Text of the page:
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Current Position

Assistant Professor                                                                             Aug. 2017 Present

Vanderbilt University

Department of Chemical and Biomolecular Engineering


Ph.D., Chemical Engineering, University of Florida, FL                            May 2011

Bridge to the Doctorate, City College of New York, NY                             July 2006

B.E., Chemical Engineering, City College of New York, NY                       Dec. 2005

Research Experience

UM President’s Postdoctoral Fellow                                                 April 2015 July 2017

University of Michigan, Department of Chemical Engineering                    

Mentor: Dr. Michael J. Solomon

Topic: Fundamental electrokinetic phenomena for the assembly of switchable colloidal crystals.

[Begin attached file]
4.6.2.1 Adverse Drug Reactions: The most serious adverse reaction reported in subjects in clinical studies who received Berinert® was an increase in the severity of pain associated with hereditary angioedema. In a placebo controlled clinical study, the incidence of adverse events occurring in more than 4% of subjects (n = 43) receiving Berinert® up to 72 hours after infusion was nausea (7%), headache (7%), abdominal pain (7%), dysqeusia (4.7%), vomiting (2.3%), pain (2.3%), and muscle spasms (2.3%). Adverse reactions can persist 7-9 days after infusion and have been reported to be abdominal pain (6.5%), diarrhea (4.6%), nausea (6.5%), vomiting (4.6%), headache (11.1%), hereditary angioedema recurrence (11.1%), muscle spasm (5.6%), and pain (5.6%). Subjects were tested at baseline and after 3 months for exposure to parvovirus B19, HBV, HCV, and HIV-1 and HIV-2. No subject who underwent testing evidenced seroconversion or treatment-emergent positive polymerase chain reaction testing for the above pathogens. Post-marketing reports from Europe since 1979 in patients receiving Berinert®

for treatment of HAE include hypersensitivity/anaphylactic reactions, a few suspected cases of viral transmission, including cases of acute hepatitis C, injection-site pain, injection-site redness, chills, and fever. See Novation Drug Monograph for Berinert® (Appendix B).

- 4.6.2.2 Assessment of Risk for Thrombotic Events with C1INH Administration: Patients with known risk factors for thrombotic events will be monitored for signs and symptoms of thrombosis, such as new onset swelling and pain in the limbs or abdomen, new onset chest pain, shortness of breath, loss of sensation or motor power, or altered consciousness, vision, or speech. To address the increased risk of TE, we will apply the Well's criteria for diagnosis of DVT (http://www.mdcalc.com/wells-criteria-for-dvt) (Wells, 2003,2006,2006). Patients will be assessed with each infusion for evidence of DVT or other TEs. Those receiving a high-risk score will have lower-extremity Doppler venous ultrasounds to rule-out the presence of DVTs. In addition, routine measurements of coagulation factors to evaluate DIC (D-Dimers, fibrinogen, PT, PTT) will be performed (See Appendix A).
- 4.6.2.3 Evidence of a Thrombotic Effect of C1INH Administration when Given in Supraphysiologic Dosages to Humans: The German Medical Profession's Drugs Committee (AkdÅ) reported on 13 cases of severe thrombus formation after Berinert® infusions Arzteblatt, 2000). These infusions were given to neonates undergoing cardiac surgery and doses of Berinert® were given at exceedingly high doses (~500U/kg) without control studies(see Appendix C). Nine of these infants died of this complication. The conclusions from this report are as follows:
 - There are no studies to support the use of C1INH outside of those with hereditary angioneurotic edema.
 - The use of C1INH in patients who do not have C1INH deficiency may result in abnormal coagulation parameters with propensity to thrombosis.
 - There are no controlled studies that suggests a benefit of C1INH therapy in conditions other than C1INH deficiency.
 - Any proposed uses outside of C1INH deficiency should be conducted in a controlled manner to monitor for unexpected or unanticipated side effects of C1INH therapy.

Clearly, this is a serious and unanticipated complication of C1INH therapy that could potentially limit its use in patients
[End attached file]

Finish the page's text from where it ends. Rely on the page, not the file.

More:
UM President’s Postdoctoral Fellow                                                Aug. 2013 Mar. 2015

University of Michigan, Department of Chemical Engineering                    

Mentor: Dr. Nicholas Kotov

Topic: Synthesis and assembly of chiral nanoparticles; interparticle forces.

Additional Responsibilities: Lab Manager (Nov. 2013-Nov. 2014)


Postdoctoral Researcher                                                                    Mar. 2012 Jul. 2013

National Institute of Standards and Technology, Materials Science and Engineering Division (Complex Fluids Group)             

Mentor: Dr. Jeffrey A. Fagan

Topics: Validation of the hydrodynamics of colloidal rods using carbon nanotubes (CNTs) as model systems; characterization of surfactant assembly on colloidal CNTs and measurements of length distributions using sedimentation velocity experiments.

Graduate Research Assistant                                                       Aug. 2006 May 2011

University of Florida, Department of Chemical Engineering           

Advisors: Dr. Kirk J. Ziegler and Dr. Jason E. Butler

Dissertation Title: Manipulation of the microenvironment surrounding single wall carbon nanotubes (SWCNTs) and its effect on photoluminescence and separation processes.